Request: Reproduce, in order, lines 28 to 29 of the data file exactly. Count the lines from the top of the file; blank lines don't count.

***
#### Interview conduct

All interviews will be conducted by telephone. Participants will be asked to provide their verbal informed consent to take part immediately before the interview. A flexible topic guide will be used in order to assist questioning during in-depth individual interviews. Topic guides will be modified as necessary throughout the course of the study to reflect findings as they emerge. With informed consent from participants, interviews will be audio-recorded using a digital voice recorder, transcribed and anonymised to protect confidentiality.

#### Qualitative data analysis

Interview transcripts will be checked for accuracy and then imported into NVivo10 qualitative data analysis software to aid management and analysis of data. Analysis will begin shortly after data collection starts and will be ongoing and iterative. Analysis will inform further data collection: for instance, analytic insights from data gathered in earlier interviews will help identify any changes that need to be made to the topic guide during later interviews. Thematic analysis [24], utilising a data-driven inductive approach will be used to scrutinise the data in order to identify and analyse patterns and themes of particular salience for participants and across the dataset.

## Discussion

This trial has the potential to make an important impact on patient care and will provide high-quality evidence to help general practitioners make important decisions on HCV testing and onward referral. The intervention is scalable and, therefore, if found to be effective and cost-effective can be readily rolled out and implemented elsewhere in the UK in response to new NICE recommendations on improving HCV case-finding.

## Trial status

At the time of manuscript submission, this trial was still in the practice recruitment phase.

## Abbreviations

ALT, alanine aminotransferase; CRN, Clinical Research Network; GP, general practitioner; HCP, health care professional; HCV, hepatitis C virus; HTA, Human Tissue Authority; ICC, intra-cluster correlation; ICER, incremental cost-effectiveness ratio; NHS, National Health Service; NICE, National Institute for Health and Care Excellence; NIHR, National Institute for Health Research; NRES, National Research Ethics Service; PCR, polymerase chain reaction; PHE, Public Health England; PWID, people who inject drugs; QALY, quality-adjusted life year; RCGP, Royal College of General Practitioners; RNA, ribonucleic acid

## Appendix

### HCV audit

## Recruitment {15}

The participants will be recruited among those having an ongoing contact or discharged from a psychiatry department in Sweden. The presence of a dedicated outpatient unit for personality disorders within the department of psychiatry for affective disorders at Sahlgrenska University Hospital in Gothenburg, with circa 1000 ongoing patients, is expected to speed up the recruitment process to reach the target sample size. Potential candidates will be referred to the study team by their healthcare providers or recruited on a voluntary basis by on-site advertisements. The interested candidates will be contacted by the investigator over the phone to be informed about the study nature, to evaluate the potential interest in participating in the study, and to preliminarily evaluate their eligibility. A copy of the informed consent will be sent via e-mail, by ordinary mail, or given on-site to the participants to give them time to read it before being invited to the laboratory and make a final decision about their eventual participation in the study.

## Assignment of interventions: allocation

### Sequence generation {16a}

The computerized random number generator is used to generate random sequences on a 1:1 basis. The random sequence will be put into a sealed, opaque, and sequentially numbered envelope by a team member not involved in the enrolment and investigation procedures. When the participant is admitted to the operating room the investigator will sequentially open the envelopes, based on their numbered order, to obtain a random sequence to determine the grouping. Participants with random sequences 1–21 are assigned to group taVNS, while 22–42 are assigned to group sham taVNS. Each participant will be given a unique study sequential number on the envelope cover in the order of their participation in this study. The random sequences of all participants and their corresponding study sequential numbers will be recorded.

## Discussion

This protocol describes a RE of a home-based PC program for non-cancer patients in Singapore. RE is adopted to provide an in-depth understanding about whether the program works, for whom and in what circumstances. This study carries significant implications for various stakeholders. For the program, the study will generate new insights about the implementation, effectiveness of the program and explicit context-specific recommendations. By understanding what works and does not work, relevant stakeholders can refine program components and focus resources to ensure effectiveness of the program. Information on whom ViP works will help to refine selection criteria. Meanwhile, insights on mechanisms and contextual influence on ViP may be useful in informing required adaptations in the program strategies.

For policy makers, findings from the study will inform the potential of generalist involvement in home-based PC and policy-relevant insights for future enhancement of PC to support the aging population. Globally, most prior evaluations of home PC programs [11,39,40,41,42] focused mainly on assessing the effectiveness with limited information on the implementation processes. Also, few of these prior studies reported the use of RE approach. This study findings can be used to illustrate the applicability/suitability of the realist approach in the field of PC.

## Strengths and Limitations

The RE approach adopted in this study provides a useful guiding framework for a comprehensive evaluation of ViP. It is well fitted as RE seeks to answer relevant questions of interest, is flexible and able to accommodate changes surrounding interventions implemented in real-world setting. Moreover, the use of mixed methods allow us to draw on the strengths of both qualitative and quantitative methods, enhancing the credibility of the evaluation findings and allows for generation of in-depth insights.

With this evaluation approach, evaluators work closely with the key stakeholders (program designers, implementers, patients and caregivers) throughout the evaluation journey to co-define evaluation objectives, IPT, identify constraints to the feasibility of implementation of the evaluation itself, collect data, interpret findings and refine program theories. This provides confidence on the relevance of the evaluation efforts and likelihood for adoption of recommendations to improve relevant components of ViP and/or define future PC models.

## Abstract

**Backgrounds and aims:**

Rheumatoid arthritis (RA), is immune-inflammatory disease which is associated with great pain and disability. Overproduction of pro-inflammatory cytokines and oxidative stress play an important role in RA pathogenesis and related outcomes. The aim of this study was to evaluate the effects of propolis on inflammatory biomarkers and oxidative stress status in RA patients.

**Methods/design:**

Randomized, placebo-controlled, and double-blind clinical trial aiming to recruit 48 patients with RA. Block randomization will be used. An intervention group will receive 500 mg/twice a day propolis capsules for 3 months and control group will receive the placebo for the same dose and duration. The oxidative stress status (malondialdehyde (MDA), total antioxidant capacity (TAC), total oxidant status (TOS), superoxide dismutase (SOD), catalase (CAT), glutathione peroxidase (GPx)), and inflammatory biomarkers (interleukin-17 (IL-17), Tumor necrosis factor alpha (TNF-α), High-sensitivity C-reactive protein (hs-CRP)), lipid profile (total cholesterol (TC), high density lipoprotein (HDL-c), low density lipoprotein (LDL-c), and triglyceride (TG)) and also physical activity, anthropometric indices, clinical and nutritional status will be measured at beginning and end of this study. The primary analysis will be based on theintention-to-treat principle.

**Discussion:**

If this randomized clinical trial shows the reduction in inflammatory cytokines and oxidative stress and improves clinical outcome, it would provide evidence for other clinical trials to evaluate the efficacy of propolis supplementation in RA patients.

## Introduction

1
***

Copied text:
Randomized, placebo-controlled, and double-blind clinical trial aiming to recruit 48 patients with RA. Block randomization will be used. An intervention group will receive 500 mg/twice a day propolis capsules for 3 months and control group will receive the placebo for the same dose and duration. The oxidative stress status (malondialdehyde (MDA), total antioxidant capacity (TAC), total oxidant status (TOS), superoxide dismutase (SOD), catalase (CAT), glutathione peroxidase (GPx)), and inflammatory biomarkers (interleukin-17 (IL-17), Tumor necrosis factor alpha (TNF-α), High-sensitivity C-reactive protein (hs-CRP)), lipid profile (total cholesterol (TC), high density lipoprotein (HDL-c), low density lipoprotein (LDL-c), and triglyceride (TG)) and also physical activity, anthropometric indices, clinical and nutritional status will be measured at beginning and end of this study. The primary analysis will be based on theintention-to-treat principle.

**Discussion:**